Antifragility – Guest Post by Shalom Drimer
My husband Shalom recently wrote a guest blog post on Antifragility for Phoenix Rising Books.
He will be talking on this topic at Light Chiropractic and Wellness soon. I will keep you posted about the details.
One of my main goals as a Chiropractor is to encourage others to trust the strength and resilience of the body and spirit. We have a body that is driven by an innate intelligence. A body where hundreds of thousands of biochemical reactions are taking place per second – in every cell, and with perfect timing. These constant changes allow us, on a physical level, to heal and to get stronger physically, and the same principle can easily be applied to our growth mentally and spiritually.
My understanding of the body as an integrated network of constant change sparked my long-term fascination in the work of best-selling author and Professor, Nicolas Nassim Taleb. In his most recent book, ‘Antifragile: Things that Gain from Disorder’, Taleb delves into the behaviours of complex systems, discussing how randomness and uncertainty can build resilience, and in doing so, create stronger and more sustainable systems.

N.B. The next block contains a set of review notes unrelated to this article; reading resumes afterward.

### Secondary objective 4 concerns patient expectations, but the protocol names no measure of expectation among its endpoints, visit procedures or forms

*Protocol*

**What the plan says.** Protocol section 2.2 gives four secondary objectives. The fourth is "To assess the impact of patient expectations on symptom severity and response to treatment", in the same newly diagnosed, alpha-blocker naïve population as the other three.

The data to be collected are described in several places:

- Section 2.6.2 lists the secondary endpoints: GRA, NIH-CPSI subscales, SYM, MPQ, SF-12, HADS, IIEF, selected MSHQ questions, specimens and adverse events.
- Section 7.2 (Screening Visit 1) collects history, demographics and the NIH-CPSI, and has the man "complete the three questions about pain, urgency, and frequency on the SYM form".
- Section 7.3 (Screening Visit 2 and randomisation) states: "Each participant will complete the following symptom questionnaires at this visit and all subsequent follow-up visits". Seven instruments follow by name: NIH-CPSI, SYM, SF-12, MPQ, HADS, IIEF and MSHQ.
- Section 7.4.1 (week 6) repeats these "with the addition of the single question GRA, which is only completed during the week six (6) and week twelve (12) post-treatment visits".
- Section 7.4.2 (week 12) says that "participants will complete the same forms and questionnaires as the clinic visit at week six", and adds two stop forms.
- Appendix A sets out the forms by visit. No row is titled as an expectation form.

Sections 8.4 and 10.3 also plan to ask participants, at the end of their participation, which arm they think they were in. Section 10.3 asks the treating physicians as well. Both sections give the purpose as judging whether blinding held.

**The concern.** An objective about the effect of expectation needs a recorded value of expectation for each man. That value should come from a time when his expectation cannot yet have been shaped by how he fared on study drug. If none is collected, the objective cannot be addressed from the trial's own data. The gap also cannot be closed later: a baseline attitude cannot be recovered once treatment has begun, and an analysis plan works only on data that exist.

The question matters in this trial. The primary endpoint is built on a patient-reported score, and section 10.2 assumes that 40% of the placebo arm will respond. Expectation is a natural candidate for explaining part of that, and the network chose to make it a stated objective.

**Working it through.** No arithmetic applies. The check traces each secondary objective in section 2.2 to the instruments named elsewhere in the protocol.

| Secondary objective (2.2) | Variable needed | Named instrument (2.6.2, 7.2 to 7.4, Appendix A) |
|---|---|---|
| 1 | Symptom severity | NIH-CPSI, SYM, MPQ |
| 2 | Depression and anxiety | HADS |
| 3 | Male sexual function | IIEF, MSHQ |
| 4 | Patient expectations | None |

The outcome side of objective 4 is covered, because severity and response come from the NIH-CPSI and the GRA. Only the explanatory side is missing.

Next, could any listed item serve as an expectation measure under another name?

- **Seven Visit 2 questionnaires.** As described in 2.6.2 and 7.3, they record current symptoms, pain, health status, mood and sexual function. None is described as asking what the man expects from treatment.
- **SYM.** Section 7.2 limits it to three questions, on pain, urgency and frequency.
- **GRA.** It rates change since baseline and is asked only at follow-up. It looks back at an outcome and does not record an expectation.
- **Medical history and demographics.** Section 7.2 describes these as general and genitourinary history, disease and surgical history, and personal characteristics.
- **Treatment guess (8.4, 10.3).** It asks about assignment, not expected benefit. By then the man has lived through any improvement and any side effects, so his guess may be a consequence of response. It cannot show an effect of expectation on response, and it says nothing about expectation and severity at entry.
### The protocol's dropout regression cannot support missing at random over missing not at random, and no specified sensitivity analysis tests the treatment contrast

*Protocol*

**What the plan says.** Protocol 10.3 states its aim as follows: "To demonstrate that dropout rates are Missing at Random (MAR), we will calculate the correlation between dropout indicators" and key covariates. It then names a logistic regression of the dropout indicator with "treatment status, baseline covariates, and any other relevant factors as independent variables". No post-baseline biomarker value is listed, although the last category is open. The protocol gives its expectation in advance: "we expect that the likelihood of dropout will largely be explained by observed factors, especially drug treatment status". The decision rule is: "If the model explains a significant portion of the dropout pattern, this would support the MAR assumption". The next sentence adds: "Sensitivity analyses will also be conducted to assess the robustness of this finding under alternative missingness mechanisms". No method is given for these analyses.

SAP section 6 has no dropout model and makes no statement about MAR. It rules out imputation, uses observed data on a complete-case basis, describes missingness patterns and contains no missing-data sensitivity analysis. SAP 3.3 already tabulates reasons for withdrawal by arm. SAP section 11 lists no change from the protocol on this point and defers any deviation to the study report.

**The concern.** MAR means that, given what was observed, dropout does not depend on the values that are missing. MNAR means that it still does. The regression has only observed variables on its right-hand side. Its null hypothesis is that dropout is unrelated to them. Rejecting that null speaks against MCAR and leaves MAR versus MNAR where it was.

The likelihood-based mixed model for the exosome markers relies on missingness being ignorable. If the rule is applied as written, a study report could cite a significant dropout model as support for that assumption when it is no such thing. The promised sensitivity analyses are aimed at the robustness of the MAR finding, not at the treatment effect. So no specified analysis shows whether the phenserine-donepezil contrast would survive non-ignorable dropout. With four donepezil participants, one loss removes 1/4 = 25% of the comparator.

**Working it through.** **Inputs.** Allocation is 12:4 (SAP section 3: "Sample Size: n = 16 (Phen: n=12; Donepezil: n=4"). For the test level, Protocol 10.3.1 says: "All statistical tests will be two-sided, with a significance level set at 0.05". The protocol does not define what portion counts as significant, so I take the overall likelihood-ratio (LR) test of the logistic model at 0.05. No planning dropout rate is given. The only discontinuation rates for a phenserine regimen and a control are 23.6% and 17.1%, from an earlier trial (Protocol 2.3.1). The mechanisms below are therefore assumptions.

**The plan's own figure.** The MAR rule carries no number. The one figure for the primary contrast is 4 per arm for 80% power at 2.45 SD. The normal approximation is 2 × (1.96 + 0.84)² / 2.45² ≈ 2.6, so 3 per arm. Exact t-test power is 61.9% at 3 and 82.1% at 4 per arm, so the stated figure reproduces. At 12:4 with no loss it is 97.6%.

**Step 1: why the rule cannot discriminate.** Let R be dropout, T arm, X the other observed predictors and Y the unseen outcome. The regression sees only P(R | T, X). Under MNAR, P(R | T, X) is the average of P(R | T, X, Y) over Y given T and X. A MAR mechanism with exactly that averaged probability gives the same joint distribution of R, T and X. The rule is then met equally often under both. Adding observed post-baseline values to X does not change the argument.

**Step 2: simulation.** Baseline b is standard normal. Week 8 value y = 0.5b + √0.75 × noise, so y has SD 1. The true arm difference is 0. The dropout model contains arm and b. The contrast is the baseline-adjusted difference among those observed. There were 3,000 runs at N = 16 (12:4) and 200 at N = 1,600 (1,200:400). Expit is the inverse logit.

What I admire most about Taleb goes beyond his title as a best-selling author, and that he has been a Professor at several universities, including Oxford University (and currently at Polytechnic Institute of New York University). It is his background in finance, one where he spent many years studying the benefit of change in the world of mathematics. Working as a Hedge Fund Manager and Derivatives Trader, Taleb has been fully immersed in a world that thrives from the constant rise and fall of chaos and order. From this, he has used years of observing patterns of change and volatility to develop a concept he refers to as ‘Antifragility’.
It might be hard at first glance to fully understand the depth of this concept of ‘Antifragility’. It is a principle that applies to biology, sociology, economics, politics and a multitude of complex systems. In summarising Taleb’s definition of ‘Antifragility’, it can be understood as the antithesis of ‘fragility’. For example, most would assume a glass statue to be fragile. When an object is fragile, it is understood to be very sensitive to change or volatility in its environment (i.e. banging or dropping the statue is likely to break it). When an object is ‘Antifragile’, although its state might be affected by change, when exposed to stress or volatility in its environment the object will benefit and thrive.